I have previously written numerous articles documenting about sovereign credit ratings, asking whether the UK would lose its AAA rating, and pointing out that the credit rating agencies were playing games to avoid stripping the U.S., UK, Ireland and Spain of their AAA ratings.
Reuters notes today that the UK is in danger of losing its AAA rating:
Britain is most at risk among the big economies to lose its top-notch credit rating, while Japan faces a review of its rating if government debt issuance rises greatly, Fitch Ratings warned on Tuesday.
David Riley, Fitch’s co-head of global sovereign ratings, told Reuters Television in an interview that Britain’s AAA rating is more at risk than that of any of the four big economies with a top rating. The other AAA countries are the United States, Germany and France. His comments sent the pound down more than a cent to $1.6616.
“It’s clear that the UK’s ability to sustain large public fiscal deficits and a level of public debt without driving up interest rates and without putting sterling under significant pressure is much less than in the case of the U.S,” he said.
“If there was another significant fiscal stimulus package in the UK, then UK rating would be at risk.”
David Riley said Fitch is also concerned about France:
“We do have also some concerns in case of France … We have seen significant deterioration in fiscal position in France. There is some pressure starting to build there.”
“The AAA rating of the U.S. is not guaranteed,” said Steven Hess, Moody’s lead analyst for the United States said in an interview with Reuters Television. “So if they don’t get the deficit down in the next 3-4 years to a sustainable level, then the rating will be in jeopardy.”
Finally, Nouriel Roubini rounds up the latest rating news on China:
- Moody’s upgraded China’s ratings outlook to positive from stable on November 9, 2009, keeping the rating at A1 on expectations that the country’s economic recovery is taking stronger hold with only modest effects on the government’s finances. The agency cited possible asset price bubbles and the long-term effects of China’s stimulus program as risks to its outlook. It also upgraded the ratings for seven Chinese banks, a sector that some analysts worry may be hit with a surge in non-performing loans following this year’s sharp credit growth…
- In early November, James McCormack of Fitch called the Chinese property market and banks “a sovereign rating weakness” given that the property bubble posed asset quality concerns…
- S&P affirmed its A+ long-term rating on August 18, 2009. China’s modest debt level, strong external asset position and economic growth potential “outweigh sizable contingent liabilities in the banking system that could materialize should an extended economic slowdown play out.”
- S&P raised the rating on China’s long-term government bonds to A+ in July 2008, the fifth highest grade (short-term debt was raised to A-1+, the highest level and Hong Kong was upgraded to AA+). This move brought S&P in line with Moody’s and Fitch ratings of Chinese debt…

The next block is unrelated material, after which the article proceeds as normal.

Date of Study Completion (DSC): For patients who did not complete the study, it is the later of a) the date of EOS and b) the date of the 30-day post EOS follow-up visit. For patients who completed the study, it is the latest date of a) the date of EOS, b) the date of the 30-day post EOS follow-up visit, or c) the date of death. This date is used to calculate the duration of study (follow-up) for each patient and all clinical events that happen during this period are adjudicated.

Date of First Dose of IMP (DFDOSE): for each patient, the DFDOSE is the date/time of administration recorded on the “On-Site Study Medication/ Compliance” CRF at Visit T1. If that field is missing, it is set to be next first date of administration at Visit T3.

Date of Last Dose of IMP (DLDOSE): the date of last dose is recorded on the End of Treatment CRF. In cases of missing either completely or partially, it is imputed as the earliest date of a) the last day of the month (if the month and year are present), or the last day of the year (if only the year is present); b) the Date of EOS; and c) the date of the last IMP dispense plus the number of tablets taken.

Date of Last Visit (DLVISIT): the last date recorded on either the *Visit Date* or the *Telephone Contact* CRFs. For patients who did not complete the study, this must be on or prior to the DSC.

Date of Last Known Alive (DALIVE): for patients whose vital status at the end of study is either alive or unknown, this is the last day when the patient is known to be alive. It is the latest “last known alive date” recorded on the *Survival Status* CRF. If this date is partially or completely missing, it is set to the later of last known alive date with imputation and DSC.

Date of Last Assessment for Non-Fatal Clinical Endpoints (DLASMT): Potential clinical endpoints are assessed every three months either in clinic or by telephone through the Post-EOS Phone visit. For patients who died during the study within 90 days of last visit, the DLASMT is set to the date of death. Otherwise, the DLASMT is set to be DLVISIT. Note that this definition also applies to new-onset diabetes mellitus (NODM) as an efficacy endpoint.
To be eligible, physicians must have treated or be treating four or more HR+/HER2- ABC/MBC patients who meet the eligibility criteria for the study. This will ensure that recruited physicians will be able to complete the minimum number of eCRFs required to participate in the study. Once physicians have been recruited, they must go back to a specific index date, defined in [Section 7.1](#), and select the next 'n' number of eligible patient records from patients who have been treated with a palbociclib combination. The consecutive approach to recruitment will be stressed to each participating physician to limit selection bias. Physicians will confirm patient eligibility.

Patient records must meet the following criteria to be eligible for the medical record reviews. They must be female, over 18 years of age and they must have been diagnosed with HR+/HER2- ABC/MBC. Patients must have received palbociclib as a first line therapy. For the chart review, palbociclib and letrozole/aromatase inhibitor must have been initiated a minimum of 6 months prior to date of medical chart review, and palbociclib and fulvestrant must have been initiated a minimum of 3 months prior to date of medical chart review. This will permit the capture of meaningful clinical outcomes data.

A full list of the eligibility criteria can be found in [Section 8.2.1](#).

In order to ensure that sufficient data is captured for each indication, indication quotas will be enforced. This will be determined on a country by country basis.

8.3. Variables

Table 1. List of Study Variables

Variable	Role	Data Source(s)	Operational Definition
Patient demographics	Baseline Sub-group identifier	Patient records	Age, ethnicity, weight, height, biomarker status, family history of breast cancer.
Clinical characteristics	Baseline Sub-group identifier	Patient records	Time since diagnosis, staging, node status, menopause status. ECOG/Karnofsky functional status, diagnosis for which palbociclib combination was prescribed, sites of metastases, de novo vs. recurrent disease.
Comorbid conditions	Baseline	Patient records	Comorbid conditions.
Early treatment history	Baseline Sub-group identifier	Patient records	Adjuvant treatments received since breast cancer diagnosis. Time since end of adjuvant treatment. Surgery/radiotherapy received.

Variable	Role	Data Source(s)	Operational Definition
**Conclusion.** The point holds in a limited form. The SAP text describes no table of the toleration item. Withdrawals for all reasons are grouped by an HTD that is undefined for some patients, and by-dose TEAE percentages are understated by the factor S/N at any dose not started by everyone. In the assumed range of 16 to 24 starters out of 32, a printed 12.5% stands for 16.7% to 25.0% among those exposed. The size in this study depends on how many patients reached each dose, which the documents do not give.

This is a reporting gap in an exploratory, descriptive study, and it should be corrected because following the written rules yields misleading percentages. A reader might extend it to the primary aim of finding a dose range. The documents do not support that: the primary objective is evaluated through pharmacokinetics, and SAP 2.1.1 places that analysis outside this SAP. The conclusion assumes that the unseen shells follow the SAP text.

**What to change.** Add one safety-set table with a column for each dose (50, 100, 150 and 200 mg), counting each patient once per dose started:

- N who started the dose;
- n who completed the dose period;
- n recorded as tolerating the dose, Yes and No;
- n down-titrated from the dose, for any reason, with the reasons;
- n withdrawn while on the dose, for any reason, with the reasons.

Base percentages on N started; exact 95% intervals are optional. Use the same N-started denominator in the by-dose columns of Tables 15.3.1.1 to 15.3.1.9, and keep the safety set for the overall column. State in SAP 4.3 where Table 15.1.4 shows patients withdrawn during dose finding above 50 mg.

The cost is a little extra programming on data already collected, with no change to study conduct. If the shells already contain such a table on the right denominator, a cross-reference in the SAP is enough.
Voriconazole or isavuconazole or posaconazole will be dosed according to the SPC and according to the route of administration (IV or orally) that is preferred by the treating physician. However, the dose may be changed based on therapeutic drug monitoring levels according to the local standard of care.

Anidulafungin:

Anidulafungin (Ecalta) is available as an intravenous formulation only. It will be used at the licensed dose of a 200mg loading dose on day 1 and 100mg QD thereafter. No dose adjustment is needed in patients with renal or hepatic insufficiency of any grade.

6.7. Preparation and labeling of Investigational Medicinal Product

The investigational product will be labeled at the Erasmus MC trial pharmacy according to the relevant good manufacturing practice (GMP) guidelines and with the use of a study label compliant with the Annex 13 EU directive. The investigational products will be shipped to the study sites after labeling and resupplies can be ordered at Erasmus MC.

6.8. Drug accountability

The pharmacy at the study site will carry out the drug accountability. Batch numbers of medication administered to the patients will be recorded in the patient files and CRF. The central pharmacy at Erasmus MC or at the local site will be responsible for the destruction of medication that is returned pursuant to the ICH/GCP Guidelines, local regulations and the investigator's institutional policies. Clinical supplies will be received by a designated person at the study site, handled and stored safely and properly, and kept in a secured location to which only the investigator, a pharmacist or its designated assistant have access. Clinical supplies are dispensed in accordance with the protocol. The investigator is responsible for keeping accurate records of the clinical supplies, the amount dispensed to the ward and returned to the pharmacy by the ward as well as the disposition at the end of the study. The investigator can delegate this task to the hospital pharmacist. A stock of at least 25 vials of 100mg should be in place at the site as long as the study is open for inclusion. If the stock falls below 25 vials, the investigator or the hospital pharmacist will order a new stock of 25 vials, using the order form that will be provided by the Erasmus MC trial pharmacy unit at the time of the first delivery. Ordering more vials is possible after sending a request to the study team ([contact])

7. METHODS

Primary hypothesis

- As of October 2009, credit default swaps on Chinese debt were cheaper than those for other countries with the same credit rating, signaling that its credit rating could be upgraded. This is an improvement from 2008, and reflects China’s faster economic recovery. But the rating agencies argue that the large fiscal stimulus liabilities have offset China’s strengthening position elsewhere. (Bloomberg, 10/16/09)
- China’s foreign debt was US$360.6 billion in June 2009, down 3.8% from the end of 2008 and much lower than its foreign exchange reserves (US$2.13 trillion at end of Q2 2009). China’s total foreign debt increased US$23.9 billion in Q2 over Q1 2009. Short term debt rose 12% in Q2 to US$194.4 billion, and accounted for 53.9% China’s total foreign debt stock at the end of June, up from 51.5% at the end of Q1. (Reuters, 10/13/09)…
- Reuters: Official debt-to-GDP ratio was 17.7% at end of 2008, but this may be closer to 60% once local government debt, backstopped bank loans and bad assets are included. This is still below the U.S. level and not explosive, but stimulus spending by local governments and loans from state-owned banks may push the 2009 fiscal deficit up to 10% of GDP. (7/27/09)
- Citi: Although the Reuters calculation may be true, it is not correct to compare this debt load to that of the U.S. because calculating contingent liabilities is fraught with inaccuracy. Also, Chinese government is much stronger on the assets side of the balance sheet than the U.S. Estimates of around 8% of GDP may understate the government’s assets because it has significant influence over state-owned enterprises. (8/6/09)
- World Bank: …the fiscal surplus exceeded 0.7% of GDP in 2007. (Quarterly Update, June 2008)
- Michael Pettis, Peking University: ” Despite hidden spending that may show up as contingent liabilities later on, it is the banking system not external debt that is most worrisome for Chinese economic prospects as it has accumulated so much in the way of foreign currency reserves that it will have little difficulty in repaying its very limited foreign-currency external obligations.” (July 2008)
As I have previously noted:
Vitaliy Katsenelson argues that while China has been blowing a huge bubble in lending, the government may have enough of a surplus to pull it off – at least for a couple of years (especially given that the banks are controlled by the government).
But – at some point in the future – the bubble in bad loans will likely burst.
I will continue to follow on-the-ground China experts such as Pettis for updates.